The Ground Beneath My Feet Review
There are definite Hitchcockian vibes about writer-director Marie Kreutzer's The Ground Beneath My Feet, which follows a woman pushed to the edge of her sanity through an over-commitment to work. It should come as little surprise then that Kreutzer took inspiration from Hitchcock’s Marnie, framing the story as a psychodrama about the relentless gerbil-on-wheel performances asked of anyone hoping to reach the upper echelon of the corporate ladder.
Valerie Pachner stars as Lola, a young ambitious business consultant working tirelessly to complete a large project she believes will gain her a long overdue promotion. Almost everything in her life bar a relationship with boss Elise (Mavie Hörbiger) is about work, until older sister Conny (Pia Hierzegger) attempts to take her own life. However, despite being her guardian Lola treats Conny as little more than another task that has be checked off during the day, concerned more about how it will look to others and the possibility she could inherit similar mental health issues.
The harder Lola pushes herself to meet the pending deadline of her project, the more she seems to be losing grip of her own sanity. Kreutzer plays with this to tease our own perception of events although never straying far from the sober realism of Lola’s office-based work environment. Mostly it remains rooted in drama territory, occasionally threatening to break open into something more tense and gripping, but the pacing never quickens the heartbeat too intensely to take the narrative into unexpected areas.
Lola is a character becoming increasingly detached from herself, due to a combination of living to work and existing within a company that is more concerned with the balance sheet than the people affected by their ‘streamlining’ measures. Pachner fits the mould well, the corporate stillness of her face increasingly betrayed by the emotion welling up behind her eyes. It’s a performance filled with nuance and confirms she will be a force to be reckoned with in years to come.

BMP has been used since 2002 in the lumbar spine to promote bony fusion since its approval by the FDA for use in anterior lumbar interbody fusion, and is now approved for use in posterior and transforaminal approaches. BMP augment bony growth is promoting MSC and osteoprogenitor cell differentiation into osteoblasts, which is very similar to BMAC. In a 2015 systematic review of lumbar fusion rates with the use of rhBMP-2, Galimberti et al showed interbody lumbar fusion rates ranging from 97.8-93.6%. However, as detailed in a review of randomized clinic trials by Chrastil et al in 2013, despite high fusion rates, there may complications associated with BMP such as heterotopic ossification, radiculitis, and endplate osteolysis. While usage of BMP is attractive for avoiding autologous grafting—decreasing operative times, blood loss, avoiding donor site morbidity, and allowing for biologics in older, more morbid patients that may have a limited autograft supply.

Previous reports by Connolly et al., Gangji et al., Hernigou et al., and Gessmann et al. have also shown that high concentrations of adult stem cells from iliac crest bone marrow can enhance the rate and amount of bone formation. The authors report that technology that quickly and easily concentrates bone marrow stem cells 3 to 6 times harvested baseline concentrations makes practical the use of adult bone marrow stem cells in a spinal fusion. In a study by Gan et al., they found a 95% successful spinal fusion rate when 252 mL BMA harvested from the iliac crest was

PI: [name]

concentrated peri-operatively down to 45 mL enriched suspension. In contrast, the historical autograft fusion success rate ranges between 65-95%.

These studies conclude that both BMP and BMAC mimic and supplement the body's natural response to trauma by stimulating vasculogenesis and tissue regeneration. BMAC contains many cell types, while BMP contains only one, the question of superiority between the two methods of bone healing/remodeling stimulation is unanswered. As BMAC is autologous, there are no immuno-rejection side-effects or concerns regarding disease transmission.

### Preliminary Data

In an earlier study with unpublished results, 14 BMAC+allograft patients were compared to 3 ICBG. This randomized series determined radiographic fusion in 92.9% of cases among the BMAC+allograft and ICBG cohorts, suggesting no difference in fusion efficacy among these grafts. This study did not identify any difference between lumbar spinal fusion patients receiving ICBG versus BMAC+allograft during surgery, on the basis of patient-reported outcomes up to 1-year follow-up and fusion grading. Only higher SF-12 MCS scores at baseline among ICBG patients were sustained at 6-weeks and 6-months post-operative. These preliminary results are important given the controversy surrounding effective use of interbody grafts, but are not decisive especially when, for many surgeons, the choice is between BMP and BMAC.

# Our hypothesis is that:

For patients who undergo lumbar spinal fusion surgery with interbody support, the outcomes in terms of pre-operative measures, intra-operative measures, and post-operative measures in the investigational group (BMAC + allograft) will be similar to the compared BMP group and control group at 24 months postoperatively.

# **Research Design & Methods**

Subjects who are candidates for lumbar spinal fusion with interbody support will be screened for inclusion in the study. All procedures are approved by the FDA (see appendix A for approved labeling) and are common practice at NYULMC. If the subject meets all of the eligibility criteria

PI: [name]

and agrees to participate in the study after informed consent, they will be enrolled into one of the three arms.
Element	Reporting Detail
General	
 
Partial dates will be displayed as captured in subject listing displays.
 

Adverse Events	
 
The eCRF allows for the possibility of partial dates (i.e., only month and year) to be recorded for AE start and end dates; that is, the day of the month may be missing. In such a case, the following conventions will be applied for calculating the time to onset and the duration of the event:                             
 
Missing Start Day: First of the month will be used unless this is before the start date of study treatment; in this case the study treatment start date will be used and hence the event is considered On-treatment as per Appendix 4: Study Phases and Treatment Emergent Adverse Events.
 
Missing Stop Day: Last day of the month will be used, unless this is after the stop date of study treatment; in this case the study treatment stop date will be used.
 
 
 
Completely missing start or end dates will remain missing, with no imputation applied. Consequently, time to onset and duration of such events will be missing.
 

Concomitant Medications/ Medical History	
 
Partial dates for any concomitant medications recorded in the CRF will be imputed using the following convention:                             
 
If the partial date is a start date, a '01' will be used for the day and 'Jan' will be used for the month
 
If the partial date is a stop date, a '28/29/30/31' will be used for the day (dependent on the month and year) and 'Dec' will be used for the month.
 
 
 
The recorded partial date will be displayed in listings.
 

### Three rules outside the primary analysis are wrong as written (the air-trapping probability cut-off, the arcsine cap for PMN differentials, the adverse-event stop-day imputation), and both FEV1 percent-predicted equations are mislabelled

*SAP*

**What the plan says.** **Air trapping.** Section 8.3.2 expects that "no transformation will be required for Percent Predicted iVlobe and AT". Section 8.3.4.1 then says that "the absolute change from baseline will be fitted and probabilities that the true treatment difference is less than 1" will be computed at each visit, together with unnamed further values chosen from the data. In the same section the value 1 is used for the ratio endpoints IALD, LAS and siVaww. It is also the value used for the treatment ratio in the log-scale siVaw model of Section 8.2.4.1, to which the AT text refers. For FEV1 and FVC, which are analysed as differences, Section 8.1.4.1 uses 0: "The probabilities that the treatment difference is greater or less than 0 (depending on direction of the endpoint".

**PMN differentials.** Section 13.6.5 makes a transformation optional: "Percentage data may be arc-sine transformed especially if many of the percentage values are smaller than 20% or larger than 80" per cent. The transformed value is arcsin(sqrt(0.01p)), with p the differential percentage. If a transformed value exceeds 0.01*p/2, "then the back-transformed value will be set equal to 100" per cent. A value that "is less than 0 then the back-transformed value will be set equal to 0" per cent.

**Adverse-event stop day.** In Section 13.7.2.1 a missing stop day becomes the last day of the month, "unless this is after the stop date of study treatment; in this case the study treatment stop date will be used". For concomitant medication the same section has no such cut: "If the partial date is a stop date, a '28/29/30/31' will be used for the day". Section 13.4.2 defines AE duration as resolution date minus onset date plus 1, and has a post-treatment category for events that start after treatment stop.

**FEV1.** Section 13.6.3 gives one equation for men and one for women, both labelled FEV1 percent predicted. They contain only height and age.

The colour-drained photography and detached worldview of Lola are unfortunately matched by a script that also remains a little too distanced. Pachner carries the film on her shoulders appearing in almost every shot but, despite her good work, is unable to bridge the schism between audience and character created by the script. It throws up a number of good threads in discussing capitalism, mental health, sexual harassment and the difficulties of succeeding in a male-dominated environment, although nothing is investigated thoroughly enough to leave its mark.
There’s a frustration that comes with watching The Ground Beneath My Feet because you can see many of the ingredients are there to transform it into something more memorable, yet it never quite comes together. Still, in the current VOD hell we are all currently trapped in it stands out as worthwhile rental option, and will no doubt appeal to the arthouse crowd looking for something other than Kevin James, John Travolta and Bruce Willis career dead-enders.
The Ground Beneath My Feet will be available to stream and download from June 15.